sort_index = -ones(K)
    stepdown_p = -ones(K)
    sorted_p = sort(p)
    for j=1:K
        num_ties = length(sort_index[(p.==sorted_p[j]) & (sort_index.<0)])
        sort_index[(p.==sorted_p[j]) & (sort_index.<0)] = j:(j-1+num_ties)
    for k=1:K
    	current_index = [sort_index.>=k]
        stepdown_p[sort_index[k]] = mean(maximum(tNullDistribution[:,sort_index.>=k],2).>tMLE[sort_index[k]])
    return ["single_pvalues"=>p,"stepdown_pvalues"=>stepdown_p,"Holm_pvalues"=>Holm(p)]

The only difference between the single p-values and the stepdown p-values is the use of the maximum t-statistic in the comparison to the null distribution, and the maximum is taken over only the parameter estimates whose p-values have not yet been computed. Notice that I used a dictionary in the return so that I could output single, stepdown, and Holm p-values from the stepdown function.


To test out the above corrected p-values, we return to MLE and samples from yesterday. Suppose we want to perform the two-sided tests simultaneously for the null hypotheses \beta_0=0,\beta_1=0,\beta_2=0,\beta_3=0. The results from the above code are,

julia> stepdown(MLE[1:4],samples[:,1:4])
Dict{ASCIIString,Any} with 3 entries:
  "Holm_pvalues"     => {0.766,0.766,0.18,0.036}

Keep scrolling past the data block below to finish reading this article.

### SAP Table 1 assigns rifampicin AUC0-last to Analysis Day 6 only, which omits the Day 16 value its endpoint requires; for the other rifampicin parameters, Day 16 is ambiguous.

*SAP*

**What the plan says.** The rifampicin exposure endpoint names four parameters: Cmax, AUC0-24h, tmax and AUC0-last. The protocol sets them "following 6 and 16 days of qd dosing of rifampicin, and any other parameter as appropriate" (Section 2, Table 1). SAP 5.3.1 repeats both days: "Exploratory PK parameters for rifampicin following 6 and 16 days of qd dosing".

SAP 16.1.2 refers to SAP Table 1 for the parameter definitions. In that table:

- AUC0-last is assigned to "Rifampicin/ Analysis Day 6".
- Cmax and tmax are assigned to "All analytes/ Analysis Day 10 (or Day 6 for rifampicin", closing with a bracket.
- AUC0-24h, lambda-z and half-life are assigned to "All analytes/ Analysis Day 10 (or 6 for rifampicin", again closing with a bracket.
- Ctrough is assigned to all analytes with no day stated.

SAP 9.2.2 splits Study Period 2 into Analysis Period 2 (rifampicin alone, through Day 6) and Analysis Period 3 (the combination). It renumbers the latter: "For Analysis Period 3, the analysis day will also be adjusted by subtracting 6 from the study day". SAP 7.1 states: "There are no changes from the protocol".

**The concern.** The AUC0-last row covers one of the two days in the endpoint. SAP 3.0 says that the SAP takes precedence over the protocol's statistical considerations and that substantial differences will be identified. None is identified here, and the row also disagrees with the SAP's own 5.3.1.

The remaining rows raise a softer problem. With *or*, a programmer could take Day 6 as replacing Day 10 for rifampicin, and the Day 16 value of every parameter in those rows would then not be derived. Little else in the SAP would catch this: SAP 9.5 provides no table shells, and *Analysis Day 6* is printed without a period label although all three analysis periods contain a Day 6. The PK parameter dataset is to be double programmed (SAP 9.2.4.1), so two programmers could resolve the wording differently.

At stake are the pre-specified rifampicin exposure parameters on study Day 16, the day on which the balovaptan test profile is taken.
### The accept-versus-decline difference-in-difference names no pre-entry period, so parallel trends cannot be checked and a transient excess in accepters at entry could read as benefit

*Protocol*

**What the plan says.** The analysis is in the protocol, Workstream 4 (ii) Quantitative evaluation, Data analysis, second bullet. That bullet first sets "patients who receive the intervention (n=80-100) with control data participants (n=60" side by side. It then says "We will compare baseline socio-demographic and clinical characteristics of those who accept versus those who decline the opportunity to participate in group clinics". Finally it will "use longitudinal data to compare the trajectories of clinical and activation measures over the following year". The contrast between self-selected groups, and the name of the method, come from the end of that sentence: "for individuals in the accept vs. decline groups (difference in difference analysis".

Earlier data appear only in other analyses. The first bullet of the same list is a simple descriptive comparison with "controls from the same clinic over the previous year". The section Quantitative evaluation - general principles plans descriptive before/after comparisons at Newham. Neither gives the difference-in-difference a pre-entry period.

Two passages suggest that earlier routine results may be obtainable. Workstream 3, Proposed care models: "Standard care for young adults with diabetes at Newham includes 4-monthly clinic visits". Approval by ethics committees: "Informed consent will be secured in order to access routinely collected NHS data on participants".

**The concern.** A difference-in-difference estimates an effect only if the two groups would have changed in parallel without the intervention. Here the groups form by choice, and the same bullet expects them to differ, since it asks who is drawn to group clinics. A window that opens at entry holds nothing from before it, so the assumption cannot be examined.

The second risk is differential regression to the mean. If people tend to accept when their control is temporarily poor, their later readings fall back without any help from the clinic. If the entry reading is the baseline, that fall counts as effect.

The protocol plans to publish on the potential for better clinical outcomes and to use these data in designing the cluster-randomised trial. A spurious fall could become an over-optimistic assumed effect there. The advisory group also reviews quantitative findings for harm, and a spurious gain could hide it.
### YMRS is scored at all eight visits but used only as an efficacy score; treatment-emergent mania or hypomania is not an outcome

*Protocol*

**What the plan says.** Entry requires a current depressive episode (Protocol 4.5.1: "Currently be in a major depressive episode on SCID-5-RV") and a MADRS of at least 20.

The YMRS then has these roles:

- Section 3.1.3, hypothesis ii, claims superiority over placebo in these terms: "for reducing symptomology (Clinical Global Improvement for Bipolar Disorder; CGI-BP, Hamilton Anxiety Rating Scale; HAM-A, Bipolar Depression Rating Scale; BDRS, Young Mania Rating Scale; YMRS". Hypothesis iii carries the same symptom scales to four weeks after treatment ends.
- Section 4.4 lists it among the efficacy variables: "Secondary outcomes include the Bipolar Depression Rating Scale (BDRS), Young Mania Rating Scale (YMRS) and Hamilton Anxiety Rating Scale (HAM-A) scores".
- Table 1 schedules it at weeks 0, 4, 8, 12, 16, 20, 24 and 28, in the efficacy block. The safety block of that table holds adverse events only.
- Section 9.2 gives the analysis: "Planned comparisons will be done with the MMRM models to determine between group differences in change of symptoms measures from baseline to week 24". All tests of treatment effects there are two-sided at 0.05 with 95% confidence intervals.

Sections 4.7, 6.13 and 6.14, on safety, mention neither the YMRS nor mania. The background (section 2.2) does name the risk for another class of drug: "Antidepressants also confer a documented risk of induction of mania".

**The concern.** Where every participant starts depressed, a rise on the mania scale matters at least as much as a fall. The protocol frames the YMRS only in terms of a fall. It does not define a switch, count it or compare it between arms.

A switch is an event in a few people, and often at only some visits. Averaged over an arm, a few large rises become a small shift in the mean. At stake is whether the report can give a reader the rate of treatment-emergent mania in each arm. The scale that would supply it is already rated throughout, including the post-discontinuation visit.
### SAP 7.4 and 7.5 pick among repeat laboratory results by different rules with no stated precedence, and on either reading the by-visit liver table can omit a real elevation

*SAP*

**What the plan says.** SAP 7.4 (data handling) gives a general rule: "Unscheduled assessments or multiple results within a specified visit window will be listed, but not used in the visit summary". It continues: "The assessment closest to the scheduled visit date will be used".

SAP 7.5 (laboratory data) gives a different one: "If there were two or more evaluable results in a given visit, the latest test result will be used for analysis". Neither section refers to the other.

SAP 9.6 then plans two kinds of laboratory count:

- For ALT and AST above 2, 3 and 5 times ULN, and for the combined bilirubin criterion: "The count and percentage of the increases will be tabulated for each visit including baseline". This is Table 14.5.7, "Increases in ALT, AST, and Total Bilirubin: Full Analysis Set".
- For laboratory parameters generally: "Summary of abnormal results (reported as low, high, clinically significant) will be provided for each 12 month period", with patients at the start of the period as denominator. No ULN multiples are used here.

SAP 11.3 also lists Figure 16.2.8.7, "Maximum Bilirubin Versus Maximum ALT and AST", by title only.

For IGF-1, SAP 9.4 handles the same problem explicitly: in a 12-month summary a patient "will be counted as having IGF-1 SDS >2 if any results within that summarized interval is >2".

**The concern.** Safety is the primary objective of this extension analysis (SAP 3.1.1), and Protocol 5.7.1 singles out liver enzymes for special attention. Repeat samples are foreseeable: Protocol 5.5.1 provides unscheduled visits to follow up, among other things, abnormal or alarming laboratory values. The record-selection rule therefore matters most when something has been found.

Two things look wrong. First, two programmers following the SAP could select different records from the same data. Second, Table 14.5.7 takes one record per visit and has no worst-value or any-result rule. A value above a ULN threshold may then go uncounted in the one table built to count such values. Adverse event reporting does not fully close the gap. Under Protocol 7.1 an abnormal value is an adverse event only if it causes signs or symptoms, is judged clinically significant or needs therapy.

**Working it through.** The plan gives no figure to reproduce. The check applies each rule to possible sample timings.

"stepdown_pvalues" => [0.486,0.649,0.169,0.034]
  "single_pvalues"   => [0.486,0.383,0.06,0.009]

We see that the p-value corresponding to the null hypothesis \beta_2=0 is inflated by both the bootstrap stepdown and Holm procedures, and is no longer significant at the 0.10 level.

Bradley J. Setzler



UPDATE: A Comparison of Programming Languages in Economics

Here, you can find the latest version of the paper and all of the codes used in A Comparison of Programming Languages in Economics, by S. Boragan Aruoba and Jesús Fernández-Villaverde.

This is the paper that convinced me to give Julia a try.

Bradley J. Setzler

Bootstrapping and Non-parametric p-values in Julia

* The script to reproduce the results of this tutorial in Julia is located here.

Suppose that we wish to test to see if the the parameter estimates of \beta are statistically different from zero and if the estimate of \sigma^2 is different from one for the OLS parameters defined in a previous post. Suppose further that we do not know how to compute analytically the standard errors of the MLE parameter estimates; the MLE estimates were presented in the previous post.

We decide to bootstrap by resampling cases in order to estimate the standard errors. This means that we treat the sample of N individuals as if it were a population from which we randomly draw B samples, each of size N. This produces a sample of MLEs of size B, that is, it provides an empirical approximation to the distribution of the MLE. From the empirical approximation, we can compare the full-sample point MLE to the MLE distribution under the null hypothesis.

To perform bootstrapping, we rely on Julia’s built-in sample function.

Wrapper Functions and the Likelihood of Interest

Now that we have a bootstrap index, we define the log-likelihood as a function of x and y, which are any subsets of X and Y, respectively.

function loglike(rho,y,x)
   beta = rho[1:4]
   sigma2 = exp(rho[5])
   residual = y-*(x,beta)